Stephen Harper vowed to fix Canada's growing innovation gap, and the budget delivered.
The Prime Minister and Finance Minister Jim Flaherty laid out a major shift Thursday in how the federal government funds business research and development – one that will dole out more grants and fewer tax refunds – in a bid to tackle chronically lagging R&D investment.
The government is cutting what it gives to businesses via its popular R&D tax credit program by roughly half a billion dollars a year and plowing some of the savings back into direct grants to companies.
The shift to subsidies and away from tax breaks doesn't sit well with many business groups.
"They seem to be taking the subsidy approach of winner-picking by bureaucrats," said Catherine Swift, chief executive of the Canadian Federation of Independent Business. "That's always been a fiasco. We throw money down the toilet."
David Hearn of Scitax Advisory Partners in Toronto said the changes to the Scientific Research and Experimental Development (SR&ED) tax credit program won't make it simpler, and in some ways may make it more complex. But he added the cuts to the SR&ED program are less significant than he expected.
The government counters that what it's doing now isn't working. Mr. Flaherty said in his budget speech to Parliament that Canada offers some of the most generous tax incentives in the world, but business investment in R&D is actually falling. "Canada is not keeping up with other advanced economies on this crucial front," Mr. Flaherty said.
The new approach will "position Canada in the knowledge economy of the 21st century" and help "build globally competitive companies," Mr. Flaherty said.
The budget's innovation plan roughly mirrors findings in a recent federal task force report, headed by Tom Jenkins, chairman of software maker Open Text Corp. The report concluded that R&D by Canadian companies has been falling in recent years – both in total and as a percentage of gross domestic product.
The report also pointed out that Canada invests proportionately more in tax credits (about $3.6-billion in 2011) versus direct grants than virtually all other developed countries.
The most significant move is an overhaul of SR&ED will save the government $520-million a year. The changes include a cut in 2014 to 15 per cent from 20 per in the tax credit rate and a restriction on which expenditures count toward the credit.
For example, capital expenditures – buildings, equipment and product prototypes – will no longer be eligible. The amount of eligible overhead expenses and subcontracted R&D will also be reduced.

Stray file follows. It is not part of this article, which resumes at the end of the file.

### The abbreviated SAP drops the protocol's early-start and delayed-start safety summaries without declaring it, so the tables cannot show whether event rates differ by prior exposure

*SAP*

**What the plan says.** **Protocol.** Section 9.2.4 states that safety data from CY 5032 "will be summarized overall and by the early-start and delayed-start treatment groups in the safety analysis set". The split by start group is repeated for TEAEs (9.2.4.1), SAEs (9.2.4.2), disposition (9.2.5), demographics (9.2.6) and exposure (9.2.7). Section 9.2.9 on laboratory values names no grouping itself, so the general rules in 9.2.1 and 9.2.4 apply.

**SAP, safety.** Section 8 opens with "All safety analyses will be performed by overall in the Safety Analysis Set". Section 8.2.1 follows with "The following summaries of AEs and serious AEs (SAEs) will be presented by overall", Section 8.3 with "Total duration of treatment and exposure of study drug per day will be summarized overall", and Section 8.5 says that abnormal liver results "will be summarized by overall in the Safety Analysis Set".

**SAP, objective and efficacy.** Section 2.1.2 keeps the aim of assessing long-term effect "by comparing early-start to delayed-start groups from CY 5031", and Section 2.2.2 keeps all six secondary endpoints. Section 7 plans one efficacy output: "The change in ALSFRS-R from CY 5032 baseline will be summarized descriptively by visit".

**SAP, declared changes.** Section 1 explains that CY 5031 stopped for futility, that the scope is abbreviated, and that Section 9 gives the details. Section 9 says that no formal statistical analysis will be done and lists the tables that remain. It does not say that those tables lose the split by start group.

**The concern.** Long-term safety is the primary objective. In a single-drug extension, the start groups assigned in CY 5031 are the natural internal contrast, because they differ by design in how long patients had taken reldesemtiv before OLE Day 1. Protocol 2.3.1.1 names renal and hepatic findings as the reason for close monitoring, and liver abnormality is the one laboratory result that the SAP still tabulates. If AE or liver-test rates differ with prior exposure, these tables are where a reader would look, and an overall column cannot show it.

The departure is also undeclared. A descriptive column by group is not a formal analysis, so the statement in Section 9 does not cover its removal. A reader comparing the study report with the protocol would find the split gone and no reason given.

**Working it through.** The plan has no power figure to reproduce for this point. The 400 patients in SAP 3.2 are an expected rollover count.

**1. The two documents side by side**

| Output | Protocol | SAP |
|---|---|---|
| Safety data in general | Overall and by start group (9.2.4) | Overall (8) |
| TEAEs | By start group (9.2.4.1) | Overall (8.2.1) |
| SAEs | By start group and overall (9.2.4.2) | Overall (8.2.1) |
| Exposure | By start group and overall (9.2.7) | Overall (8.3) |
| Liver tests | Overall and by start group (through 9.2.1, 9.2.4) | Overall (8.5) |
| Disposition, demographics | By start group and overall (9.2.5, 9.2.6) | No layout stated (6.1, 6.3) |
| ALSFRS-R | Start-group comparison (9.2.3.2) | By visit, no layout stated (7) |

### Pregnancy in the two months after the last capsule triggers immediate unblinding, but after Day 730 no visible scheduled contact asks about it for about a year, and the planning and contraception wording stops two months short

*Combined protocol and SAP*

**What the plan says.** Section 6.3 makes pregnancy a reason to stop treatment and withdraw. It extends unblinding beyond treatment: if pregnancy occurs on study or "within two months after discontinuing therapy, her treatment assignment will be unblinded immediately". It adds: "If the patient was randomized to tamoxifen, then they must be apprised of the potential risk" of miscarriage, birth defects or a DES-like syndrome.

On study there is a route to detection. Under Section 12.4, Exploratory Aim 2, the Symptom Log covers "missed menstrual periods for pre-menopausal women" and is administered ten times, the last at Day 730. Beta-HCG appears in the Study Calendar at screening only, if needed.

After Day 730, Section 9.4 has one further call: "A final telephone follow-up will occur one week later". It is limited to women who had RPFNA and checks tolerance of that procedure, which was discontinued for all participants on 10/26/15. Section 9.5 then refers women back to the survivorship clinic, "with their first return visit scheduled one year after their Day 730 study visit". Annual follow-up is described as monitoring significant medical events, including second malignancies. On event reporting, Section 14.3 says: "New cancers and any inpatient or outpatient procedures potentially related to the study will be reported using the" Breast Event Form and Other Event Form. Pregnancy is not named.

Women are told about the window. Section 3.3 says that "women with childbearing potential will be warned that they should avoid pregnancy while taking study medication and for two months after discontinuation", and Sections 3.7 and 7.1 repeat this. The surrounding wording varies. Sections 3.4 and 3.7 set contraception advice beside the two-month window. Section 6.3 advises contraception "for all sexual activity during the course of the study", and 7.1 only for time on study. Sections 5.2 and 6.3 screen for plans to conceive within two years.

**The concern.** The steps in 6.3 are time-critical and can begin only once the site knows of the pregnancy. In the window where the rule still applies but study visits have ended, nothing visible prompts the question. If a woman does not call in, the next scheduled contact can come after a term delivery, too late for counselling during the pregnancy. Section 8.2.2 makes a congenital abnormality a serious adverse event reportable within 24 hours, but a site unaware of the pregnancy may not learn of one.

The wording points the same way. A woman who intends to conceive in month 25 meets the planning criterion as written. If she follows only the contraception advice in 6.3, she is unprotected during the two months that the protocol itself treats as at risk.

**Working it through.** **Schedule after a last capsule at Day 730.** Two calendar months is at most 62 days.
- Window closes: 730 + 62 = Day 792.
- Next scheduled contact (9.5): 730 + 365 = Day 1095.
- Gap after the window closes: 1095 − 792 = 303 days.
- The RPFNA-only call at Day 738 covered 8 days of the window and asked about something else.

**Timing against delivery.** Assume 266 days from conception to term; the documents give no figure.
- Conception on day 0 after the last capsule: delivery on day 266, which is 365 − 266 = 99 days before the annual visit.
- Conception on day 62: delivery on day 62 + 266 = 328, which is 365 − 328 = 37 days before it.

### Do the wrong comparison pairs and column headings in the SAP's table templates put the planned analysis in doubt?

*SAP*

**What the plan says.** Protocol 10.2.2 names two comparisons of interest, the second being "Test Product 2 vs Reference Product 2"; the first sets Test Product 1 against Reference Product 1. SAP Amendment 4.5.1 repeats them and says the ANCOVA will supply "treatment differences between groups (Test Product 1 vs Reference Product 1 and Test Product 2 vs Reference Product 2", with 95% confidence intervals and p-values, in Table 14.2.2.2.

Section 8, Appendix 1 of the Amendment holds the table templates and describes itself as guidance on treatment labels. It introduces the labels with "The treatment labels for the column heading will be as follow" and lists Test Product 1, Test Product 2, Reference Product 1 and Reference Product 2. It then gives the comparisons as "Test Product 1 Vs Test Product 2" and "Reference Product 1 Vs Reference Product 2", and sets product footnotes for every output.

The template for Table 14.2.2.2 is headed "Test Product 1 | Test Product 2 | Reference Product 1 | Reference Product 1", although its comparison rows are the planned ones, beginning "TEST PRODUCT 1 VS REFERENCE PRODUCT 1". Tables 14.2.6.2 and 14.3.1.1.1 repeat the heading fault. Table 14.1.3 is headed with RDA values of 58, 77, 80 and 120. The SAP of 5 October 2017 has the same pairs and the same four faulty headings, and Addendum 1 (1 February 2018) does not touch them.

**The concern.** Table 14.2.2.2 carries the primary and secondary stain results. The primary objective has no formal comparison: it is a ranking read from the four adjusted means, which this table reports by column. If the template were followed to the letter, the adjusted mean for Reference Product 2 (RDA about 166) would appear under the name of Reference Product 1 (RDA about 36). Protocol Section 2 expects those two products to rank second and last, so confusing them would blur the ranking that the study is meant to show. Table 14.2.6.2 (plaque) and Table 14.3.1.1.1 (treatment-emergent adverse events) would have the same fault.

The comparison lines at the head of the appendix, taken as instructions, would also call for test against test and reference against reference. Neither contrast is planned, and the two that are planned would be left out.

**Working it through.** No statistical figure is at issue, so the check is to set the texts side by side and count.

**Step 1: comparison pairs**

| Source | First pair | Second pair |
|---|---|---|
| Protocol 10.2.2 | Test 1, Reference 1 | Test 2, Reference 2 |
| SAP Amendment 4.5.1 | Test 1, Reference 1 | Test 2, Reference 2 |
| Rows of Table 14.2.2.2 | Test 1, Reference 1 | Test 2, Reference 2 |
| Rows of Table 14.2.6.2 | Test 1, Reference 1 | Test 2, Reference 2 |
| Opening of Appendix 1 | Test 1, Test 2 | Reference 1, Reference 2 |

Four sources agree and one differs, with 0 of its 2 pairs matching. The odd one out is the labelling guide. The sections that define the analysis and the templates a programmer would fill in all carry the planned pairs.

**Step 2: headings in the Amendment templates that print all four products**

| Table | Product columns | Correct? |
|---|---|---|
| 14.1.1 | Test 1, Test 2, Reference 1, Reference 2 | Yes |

That's bad news, said Teledyne Dalsa Inc. chief executive Brian Doody. He said capital-intensive companies such as his Waterloo, Ont.-based electronics firm would lose out.
"I'm quite disappointed," Mr. Doody said. "By excluding capital expenditures as an eligible R&D expense, the government decided that technology companies have no place in Canada unless they are software based, where essentially all expenses are in labour."
This change will remove "one of the key instruments that allowed us to grow," he said.
The government also said it would move to address complaints about administration of the credits and study abuses by consultants working on contingency fees.
Some, but not all the savings will be reinvested in direct grants. The changes will save the Tories an estimated $520-million a year, but they plan to reinvest only about $225-million.
"The government will be hard pressed to show how outcomes will be improved in business R&D if they're spending less money," said Jayson Myers, chief executive of the Canadian Manufacturers and Exporters.
The new innovation initiatives include a near-doubling of the National Research Council's Industrial Research Assistance Program, which doles out cash and advice to R&D projects mainly by smaller businesses. The government is putting an extra $110-million a year into the program.
The government is also giving the NRC, which runs a network of specialized labs across the country, a one-time injection of $67-million to help it concentrate on "business-driven, industry-relevant applied research" and away from the pure research that made the 96-year-old institution famous.
The budget said the government would make $400-million available for venture capital "activities." But it provided no detail on how the money will be spent, or through which government agency. "In the coming months, the government will consider how to structure its support," according to the budget.
Not in the budget is any new money for Ottawa's highly regarded green technology fund, Sustainable Development Technology Canada, which has helped spawn a generation of successful home-grown companies.
The $590-million fund, set up by Ottawa in 2001 with some of the cash from the sale of Petro-Canada, will run out of new money to invest by year-end without a fresh cash infusion.
With files from Sean Silcoff and Richard Blackwell